Fasting Diets (cont.)
Charles Patrick Davis, MD, PhD
Charles Patrick Davis, MD, PhD
Dr. Charles "Pat" Davis, MD, PhD, is a board certified Emergency Medicine doctor who currently practices as a consultant and staff member for hospitals. He has a PhD in Microbiology (UT at Austin), and the MD (Univ. Texas Medical Branch, Galveston). He is a Clinical Professor (retired) in the Division of Emergency Medicine, UT Health Science Center at San Antonio, and has been the Chief of Emergency Medicine at UT Medical Branch and at UTHSCSA with over 250 publications.
In this Article
What are detox diets?
Other types of fasting diets that have been in the headlines recently are "detox diets." Celebrities often claim to use these diets to lose weight quickly for an upcoming film or red carpet appearance. For example, singer and actress Beyonce reportedly used the Master Cleanse (also known as the Lemonade Diet) to lose weight to prepare for her role in Dreamgirls.
The Master Cleanse, or Lemonade Diet, claims to help people lose weight, flush the colon, and rid the body of toxins and parasites. It's a liquid fasting diet that consists of drinking a concoction of lemon juice, maple syrup, cayenne pepper and water throughout the day and using laxatives for about two weeks. But experts say there is no solid evidence that these types of detox diets actually "cleanse" your insides.
"They say you are cleansing your system, but there is really no data to support that," said Angela Lemond, RDN, spokesperson for the Academy of Nutrition and Dietetics in Plano, Texas. "Our bodies have an amazing ability to cleanse itself," said Lemond. "If you want a good cleanse, make a goal of eating nine servings of fruit and vegetables a day, and you'll get your cleanse."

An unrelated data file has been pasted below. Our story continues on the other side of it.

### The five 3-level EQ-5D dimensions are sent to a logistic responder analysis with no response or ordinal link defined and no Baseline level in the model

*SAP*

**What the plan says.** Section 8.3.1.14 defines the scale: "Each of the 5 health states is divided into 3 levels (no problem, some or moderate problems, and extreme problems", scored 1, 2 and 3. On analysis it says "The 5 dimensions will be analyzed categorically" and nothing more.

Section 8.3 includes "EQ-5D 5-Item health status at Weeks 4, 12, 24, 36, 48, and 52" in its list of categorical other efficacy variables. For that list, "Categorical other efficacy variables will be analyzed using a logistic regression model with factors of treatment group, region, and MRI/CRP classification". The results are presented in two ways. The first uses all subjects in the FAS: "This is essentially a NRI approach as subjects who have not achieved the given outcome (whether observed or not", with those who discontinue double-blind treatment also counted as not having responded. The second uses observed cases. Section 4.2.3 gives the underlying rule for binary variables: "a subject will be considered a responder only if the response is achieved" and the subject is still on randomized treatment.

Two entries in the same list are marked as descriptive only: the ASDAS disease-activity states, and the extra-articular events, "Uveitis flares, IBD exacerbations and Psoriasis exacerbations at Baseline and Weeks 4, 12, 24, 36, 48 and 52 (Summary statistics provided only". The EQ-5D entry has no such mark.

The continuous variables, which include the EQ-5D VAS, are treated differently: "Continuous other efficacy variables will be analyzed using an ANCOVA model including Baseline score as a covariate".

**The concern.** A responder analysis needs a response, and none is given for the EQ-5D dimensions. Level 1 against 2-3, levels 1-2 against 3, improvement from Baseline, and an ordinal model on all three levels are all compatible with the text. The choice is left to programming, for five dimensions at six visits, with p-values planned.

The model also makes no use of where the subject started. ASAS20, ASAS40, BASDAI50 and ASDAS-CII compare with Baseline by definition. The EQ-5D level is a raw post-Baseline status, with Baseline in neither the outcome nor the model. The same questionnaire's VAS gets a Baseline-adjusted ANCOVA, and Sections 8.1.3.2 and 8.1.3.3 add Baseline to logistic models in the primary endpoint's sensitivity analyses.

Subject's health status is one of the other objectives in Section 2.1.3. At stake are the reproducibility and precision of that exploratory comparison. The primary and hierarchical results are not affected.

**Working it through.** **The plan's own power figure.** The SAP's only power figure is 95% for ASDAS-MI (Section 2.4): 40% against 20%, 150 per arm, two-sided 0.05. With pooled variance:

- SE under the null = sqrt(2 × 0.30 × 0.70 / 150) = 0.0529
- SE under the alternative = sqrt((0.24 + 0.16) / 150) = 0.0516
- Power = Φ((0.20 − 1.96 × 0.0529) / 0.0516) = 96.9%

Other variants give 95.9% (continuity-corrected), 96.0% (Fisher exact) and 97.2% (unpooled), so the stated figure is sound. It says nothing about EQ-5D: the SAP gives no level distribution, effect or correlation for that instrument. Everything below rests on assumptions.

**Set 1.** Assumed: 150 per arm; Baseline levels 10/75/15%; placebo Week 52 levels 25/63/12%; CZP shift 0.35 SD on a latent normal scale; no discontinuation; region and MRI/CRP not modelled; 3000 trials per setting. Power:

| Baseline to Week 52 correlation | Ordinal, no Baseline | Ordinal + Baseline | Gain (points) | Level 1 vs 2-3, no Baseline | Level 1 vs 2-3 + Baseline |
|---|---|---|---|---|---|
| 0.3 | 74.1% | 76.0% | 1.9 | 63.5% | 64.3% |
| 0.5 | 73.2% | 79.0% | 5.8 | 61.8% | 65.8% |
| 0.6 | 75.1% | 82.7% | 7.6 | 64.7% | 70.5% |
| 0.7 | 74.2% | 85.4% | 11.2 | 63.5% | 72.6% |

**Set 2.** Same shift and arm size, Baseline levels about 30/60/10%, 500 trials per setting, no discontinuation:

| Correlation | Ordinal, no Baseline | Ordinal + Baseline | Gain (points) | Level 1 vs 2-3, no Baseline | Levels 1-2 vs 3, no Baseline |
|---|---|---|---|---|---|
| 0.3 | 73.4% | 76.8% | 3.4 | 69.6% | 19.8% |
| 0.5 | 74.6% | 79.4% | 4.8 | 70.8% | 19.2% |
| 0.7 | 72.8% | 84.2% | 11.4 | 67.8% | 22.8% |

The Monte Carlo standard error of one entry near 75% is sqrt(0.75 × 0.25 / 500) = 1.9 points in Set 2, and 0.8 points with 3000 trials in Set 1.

What are the downsides of fasting diets?
Lemond says while intermittent fasting and liquid fasting diets may promote short-term weight loss, the challenge is maintaining that weight loss over the long term. "At the end of the day, these are all low-calorie diets. They are going to yield weight loss," said Lemond. "A lot of people say they are 'cleansing,' but they are really just trying to lose weight."
"A lot of studies associate fasting with losing lean, metabolically active tissue and minimal loss of fat tissue," said Lemond. "That will give quick weight loss, but for most people, it is not a sustained weight loss." Lemond says it's the lean, fat-burning tissue in your body that helps you keep weight off. If you lose it due to fasting, "you're worse off than when you started."
Medically Reviewed by a Doctor on 4/7/2015
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